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Animal Welfare Measure Comes into Law in Michigan

15 October 2009

MICHIGAN, US - The state has passed a bill that will phase out veal crates for calves within three years. The move has been welcomed by animal welfare groups.

Michigan Governor, Jennifer Granholm, signed a landmark bill on 12 October that will, for the first time, extend modest yet meaningful protections to farm animals, reports The Humane Society of the United States (HSUS). A result of extensive negotiations between humane and agricultural groups, the law requires that certain farm animals have enough room to stand up, lie down, turn around and extend their limbs, rather than being confined in tiny cages.

Animal welfare groups – including the Michigan Humane Society, HSUS and Farm Sanctuary – applauded Governor Granholm for signing the bill and lawmakers, agricultural groups, and environmental groups for supporting the measure.

HB 5127 phases out veal crates for calves within three years, and battery cages for laying hens and gestation crates for breeding sows within ten years. The state has more than ten million laying hens, approximately 100,000 breeding pigs, and is ranked by the Cattleman's Beef Board as a top veal-producing state (no official numbers are available).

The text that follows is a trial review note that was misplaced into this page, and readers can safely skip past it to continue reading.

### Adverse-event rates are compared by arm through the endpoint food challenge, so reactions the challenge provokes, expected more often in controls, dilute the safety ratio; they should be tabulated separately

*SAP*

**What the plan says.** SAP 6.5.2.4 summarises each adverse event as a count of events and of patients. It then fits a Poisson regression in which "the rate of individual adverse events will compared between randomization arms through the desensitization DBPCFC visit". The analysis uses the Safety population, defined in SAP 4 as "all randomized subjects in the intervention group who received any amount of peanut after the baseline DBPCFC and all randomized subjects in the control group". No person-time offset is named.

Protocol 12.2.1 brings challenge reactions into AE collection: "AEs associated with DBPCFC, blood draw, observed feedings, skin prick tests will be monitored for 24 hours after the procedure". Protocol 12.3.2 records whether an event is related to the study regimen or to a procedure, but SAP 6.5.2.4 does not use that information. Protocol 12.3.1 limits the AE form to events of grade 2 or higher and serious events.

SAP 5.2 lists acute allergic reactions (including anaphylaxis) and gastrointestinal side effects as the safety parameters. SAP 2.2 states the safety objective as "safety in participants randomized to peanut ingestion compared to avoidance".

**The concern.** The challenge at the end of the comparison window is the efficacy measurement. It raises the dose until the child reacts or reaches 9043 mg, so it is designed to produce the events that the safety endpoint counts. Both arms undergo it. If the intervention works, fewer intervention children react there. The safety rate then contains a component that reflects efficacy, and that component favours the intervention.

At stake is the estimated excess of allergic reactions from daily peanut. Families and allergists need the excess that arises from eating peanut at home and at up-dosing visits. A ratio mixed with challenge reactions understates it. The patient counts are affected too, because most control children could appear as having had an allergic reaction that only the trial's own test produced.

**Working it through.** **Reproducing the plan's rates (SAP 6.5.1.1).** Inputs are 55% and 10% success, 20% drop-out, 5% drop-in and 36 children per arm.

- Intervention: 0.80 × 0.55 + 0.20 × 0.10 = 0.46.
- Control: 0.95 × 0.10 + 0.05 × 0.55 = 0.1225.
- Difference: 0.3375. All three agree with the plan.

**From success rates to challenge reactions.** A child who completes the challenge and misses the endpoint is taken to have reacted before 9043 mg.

Michigan becomes the seventh state to ban gestation crates, the fifth to ban veal crates, and the second to ban battery cages. Arizona, California and Florida have passed similar measures through ballot initiatives, and Maine, Colorado and Oregon have passed related laws in their state legislatures.

"All stakeholders realise that we must move in the direction of improved animal welfare standards, and this legislation provides a roadmap to move us in that direction," remarked Wayne Pacelle, president and CEO of HSUS. "All animals deserve humane treatment, including those raised for food."

"This law represents modest yet important advancements for farm animals in our state," said Michigan Humane Society President Cal Morgan. "I want to extend my gratitude to Reps. Pamela Byrnes and Mike Simpson for their leadership in bringing the parties together to forge a reasonable compromise."

"Giving animals at least enough room to turn around and extend their limbs is something we can all support," Gene Baur, president and co-founder of Farm Sanctuary, said. "We applaud Governor Granholm for signing this important reform."

TheCattleSite News Desk

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